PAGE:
Cook Islands on a BudgetCooking Islands with budget
There are many places in the worid that boast clean sandbeach, blue water and an insular way of life, but there is nothing better than the Cook Islands. Situated in the Pacific Ocean, the Cook Islands are 15 populated islands covering 849,424 sq. m. between Polynesia (Tahiti) and Tonga.
The islands populated by Polynesians have less than 15,000 inhabitants and are full of cultural, historical, landscape and experience. Northern Cook Islands consist of seven low-lying, thinly populated atolles. Southern Cook Islands consist of eight raised, fruitful volcano islands and the Cooks' capitol, Rarotonga.
Rarotonga, Aitutaki and Atiu are the three most popular islands. The Rarotonga is the chef's core. Within 88 mile you can travel the famous clock or counter-clockwise coach to discover the islands by road or motorbike. In Rarotonga, the first choice you have to make is how preoccupied or relaxing you want to be during your holiday and there are many different islands to visit.
Romance cruise sunsets on boat, ankle-deep food in the hot waters on a lovely sandy shore or accompanied walks in the mystical cloudbursts, just to name a few of our possibilities. Off the record known as Honeymoon Island, Aitutaki is less than an hour's flying time from Rarotonga. Aitutaki' breathtaking laguna makes it unrivaled on the Cook Islands for aquatic activity, but the fascination does not stop at the seas.
Drive across the lagoon to the smallest postal station in the hemisphere, the One Foot Islands (motu Tapuaetai). If you want to have an isolated isle for the whole outing, a counselor can arrange a picknick and "roll" pairs to an abandoned moto. Atiu, the third biggest chefs' paradise, is one of the few unspoilt places in the canteen.
Approximately over eight million years old - the archipelago is primeval, untouched, luxuriant with thick rain forests and encircled by spectacular coastline corals. Its most interesting characteristics are the many lime caves: It is a natural treasury with three cave, a stalagmite, stalactites, a freshwater basin and a high well.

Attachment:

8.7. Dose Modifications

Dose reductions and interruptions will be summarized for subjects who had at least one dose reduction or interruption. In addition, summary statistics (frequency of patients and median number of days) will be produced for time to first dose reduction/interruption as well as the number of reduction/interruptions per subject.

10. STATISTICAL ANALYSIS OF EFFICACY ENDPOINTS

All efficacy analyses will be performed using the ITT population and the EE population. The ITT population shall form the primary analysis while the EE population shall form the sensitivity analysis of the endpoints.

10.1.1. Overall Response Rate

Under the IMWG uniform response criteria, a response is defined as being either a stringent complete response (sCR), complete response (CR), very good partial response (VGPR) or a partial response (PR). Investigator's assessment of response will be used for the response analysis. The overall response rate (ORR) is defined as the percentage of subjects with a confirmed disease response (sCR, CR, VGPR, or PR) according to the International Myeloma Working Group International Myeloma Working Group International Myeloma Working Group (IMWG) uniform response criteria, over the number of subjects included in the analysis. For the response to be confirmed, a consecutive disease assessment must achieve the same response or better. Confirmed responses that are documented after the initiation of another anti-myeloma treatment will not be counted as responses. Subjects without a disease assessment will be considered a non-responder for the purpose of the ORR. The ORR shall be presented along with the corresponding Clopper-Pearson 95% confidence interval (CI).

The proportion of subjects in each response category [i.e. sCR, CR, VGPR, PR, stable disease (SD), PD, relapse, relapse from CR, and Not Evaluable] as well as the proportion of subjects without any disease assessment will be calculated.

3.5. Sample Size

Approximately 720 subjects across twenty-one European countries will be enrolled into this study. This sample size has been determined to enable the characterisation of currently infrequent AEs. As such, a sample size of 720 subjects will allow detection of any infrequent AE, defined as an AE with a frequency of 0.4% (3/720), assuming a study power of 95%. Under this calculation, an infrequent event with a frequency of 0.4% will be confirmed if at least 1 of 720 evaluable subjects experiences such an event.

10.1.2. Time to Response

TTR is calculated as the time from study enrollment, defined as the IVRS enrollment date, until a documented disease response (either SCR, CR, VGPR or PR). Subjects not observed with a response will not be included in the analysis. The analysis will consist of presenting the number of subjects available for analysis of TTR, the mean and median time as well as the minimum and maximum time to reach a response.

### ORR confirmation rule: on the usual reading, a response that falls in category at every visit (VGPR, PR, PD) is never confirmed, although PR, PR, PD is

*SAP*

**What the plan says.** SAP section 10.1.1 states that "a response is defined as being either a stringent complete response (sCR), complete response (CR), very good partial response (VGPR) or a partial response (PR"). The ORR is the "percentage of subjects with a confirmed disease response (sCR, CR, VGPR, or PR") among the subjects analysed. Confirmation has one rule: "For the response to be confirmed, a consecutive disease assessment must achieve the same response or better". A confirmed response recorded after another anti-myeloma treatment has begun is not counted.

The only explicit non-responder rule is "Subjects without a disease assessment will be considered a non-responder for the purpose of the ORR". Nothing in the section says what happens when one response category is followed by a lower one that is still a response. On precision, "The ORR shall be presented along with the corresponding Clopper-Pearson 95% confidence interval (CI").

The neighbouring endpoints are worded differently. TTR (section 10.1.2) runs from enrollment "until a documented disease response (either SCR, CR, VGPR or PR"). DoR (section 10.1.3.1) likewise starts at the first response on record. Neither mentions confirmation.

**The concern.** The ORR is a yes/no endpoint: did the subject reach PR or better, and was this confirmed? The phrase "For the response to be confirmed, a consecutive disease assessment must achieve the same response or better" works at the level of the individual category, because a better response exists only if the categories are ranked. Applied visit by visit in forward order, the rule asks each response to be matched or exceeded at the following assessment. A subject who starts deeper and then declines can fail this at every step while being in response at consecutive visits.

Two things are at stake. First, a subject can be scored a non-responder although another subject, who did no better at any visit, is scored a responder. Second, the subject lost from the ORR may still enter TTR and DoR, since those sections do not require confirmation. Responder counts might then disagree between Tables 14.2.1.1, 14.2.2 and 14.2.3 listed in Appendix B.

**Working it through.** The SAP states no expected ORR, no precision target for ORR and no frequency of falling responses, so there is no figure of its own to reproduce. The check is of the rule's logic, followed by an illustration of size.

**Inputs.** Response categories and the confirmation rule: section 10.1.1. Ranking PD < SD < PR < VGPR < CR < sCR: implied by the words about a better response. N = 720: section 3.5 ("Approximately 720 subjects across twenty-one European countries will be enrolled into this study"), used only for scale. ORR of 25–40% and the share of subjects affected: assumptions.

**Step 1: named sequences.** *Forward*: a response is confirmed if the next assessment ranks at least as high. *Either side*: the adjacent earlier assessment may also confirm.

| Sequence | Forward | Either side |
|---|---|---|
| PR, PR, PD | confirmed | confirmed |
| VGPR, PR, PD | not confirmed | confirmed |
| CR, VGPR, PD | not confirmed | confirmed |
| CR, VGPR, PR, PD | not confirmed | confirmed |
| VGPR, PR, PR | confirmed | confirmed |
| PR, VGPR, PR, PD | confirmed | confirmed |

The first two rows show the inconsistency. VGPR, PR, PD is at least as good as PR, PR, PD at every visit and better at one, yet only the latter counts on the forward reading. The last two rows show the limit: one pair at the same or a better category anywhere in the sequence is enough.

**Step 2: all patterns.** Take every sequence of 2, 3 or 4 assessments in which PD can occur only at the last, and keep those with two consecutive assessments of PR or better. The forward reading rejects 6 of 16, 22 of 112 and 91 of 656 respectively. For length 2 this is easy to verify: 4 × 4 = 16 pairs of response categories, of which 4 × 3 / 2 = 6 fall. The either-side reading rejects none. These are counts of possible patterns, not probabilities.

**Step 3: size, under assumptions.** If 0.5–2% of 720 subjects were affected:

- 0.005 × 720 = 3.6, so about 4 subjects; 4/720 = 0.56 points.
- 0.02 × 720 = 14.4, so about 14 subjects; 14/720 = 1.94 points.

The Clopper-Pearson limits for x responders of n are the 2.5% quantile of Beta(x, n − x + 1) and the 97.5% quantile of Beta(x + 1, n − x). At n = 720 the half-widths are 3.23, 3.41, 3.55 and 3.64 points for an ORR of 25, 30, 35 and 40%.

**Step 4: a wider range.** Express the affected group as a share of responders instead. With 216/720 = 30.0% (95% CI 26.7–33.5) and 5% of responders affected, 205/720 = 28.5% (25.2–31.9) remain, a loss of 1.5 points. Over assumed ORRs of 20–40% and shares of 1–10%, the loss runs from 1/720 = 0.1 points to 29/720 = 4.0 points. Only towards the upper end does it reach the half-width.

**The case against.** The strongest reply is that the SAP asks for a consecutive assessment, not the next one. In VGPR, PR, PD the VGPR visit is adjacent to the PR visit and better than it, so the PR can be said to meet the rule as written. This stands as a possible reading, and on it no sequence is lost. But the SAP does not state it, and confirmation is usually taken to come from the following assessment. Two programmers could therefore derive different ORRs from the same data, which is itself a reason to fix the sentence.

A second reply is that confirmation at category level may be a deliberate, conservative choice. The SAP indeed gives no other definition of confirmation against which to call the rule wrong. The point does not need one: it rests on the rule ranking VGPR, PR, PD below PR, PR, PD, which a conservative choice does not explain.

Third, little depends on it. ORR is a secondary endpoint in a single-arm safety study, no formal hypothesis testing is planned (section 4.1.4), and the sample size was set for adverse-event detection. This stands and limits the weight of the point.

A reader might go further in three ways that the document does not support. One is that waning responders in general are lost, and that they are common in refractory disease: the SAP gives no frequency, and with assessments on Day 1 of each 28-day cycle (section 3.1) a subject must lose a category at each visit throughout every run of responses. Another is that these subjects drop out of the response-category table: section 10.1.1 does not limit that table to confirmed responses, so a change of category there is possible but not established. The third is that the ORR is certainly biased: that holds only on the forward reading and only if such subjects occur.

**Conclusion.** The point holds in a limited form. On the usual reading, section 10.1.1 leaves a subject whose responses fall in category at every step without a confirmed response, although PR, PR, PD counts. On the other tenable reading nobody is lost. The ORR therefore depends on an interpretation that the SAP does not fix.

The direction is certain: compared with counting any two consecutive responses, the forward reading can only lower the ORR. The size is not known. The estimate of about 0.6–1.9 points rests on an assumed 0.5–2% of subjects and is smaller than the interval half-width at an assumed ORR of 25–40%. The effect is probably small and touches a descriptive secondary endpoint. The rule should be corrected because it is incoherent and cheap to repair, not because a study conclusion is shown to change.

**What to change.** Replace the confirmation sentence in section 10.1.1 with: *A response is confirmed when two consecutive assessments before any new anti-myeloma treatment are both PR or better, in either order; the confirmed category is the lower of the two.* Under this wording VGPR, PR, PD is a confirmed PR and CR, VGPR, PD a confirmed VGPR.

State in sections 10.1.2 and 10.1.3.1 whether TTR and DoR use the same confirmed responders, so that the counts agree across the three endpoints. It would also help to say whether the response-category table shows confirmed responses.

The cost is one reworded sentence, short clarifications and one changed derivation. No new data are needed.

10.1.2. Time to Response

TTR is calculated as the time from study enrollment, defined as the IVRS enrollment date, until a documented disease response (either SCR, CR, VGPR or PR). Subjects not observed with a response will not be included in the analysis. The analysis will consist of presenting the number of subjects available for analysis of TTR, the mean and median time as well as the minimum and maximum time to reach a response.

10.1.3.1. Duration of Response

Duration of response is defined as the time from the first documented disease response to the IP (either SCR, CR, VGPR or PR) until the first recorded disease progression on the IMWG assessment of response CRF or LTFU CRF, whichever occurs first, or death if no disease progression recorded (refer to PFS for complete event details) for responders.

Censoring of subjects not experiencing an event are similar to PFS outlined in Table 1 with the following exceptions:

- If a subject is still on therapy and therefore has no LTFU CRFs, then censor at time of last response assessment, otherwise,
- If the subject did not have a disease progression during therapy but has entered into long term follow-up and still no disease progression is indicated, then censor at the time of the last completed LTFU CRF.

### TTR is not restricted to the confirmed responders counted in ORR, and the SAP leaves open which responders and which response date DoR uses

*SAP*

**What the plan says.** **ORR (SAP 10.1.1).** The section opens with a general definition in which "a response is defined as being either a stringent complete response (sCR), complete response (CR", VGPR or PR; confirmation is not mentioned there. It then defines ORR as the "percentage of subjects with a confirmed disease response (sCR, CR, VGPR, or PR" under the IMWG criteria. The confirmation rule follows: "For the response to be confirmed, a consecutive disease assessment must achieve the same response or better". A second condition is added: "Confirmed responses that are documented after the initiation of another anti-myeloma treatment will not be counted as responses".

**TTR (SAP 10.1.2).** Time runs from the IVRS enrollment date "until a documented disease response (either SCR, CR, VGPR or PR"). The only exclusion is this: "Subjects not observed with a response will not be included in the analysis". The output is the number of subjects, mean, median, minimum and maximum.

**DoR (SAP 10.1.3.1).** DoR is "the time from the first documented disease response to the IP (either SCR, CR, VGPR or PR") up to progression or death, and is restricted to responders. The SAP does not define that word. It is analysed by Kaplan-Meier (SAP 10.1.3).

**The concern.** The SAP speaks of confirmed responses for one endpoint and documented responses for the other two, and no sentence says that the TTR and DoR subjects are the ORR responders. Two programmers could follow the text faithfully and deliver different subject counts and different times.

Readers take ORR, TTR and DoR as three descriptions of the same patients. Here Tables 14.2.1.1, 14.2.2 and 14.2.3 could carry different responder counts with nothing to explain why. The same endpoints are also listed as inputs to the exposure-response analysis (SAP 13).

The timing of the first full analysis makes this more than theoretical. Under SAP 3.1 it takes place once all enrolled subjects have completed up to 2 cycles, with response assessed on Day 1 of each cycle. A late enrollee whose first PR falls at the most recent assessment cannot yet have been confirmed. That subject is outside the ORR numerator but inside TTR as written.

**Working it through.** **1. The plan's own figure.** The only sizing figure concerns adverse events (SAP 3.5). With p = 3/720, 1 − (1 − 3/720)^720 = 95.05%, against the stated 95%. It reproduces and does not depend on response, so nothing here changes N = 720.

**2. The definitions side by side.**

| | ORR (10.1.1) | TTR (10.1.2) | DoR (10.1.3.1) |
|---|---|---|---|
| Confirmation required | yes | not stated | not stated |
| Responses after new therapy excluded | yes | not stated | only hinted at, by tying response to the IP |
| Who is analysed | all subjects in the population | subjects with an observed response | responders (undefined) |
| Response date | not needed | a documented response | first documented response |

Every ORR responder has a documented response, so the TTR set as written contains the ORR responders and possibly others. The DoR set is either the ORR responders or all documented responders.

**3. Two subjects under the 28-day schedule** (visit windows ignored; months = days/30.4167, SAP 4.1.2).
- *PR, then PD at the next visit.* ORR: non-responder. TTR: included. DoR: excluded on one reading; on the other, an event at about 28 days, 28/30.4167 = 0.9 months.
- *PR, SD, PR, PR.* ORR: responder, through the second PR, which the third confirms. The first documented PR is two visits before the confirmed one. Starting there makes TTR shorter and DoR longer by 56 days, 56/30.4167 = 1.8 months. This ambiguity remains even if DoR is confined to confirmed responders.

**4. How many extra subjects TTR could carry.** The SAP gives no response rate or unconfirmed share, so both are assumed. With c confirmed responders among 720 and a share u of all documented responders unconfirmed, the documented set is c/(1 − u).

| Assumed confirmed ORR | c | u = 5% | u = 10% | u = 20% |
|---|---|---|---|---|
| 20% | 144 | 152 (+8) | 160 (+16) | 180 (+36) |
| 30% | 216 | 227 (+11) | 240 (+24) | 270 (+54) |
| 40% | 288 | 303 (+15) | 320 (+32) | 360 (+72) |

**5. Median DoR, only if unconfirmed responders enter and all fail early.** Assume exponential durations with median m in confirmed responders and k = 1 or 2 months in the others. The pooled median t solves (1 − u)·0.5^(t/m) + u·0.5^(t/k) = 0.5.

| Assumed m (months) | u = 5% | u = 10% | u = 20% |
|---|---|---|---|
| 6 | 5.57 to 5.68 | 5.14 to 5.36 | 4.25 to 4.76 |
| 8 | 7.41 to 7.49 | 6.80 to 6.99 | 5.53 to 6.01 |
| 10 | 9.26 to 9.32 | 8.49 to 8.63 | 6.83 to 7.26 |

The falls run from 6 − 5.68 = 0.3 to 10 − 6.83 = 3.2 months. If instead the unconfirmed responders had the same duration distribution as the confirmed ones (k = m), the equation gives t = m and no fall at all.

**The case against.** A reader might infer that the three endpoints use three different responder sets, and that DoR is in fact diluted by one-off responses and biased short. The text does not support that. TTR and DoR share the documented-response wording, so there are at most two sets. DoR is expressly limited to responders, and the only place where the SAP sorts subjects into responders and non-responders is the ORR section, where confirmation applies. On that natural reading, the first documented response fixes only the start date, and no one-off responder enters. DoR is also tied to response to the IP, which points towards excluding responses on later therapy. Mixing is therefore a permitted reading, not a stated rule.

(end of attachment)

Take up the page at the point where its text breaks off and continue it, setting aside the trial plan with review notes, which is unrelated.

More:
Situated in the heart of the mainland, the island's small towns are home to a wealth of land and some of the best Arabic coffees in the Pacific area. Cook Islands are known for their lively cultural life and it is advisable that the visitor plan an archipelago overnight for the duration of their sojourn.
Tradicional dances and drums by locals are combined with a tasty bar with many locals meals such as ?ika mata? ( "marinated uncooked seafood salad") or `umi kai', a tradicional way of preparing a dish in the ground-furnace. From the family to the couple, everyone is taken care of on the islands.
New Zealand's Cook Islands are denominated in dollars, which is very valuable for food and drink. Don't miss the Punanga Nui cultural market in the centre of Rarotonga. You can find here a wide range of products, with the exception of Sundays: new products, regional shows, shell and bead jewellery, wood carvings and weavings.
On Saturdays Air New Zealand operates a non-stop flight from Los Angeles and returns on a Friday. As an alternative, the Cook Islands are an excellent stop-off to Sydney or Auckland. More information about the Cook Islands can be found in Down Under Answers. For more information, please click here.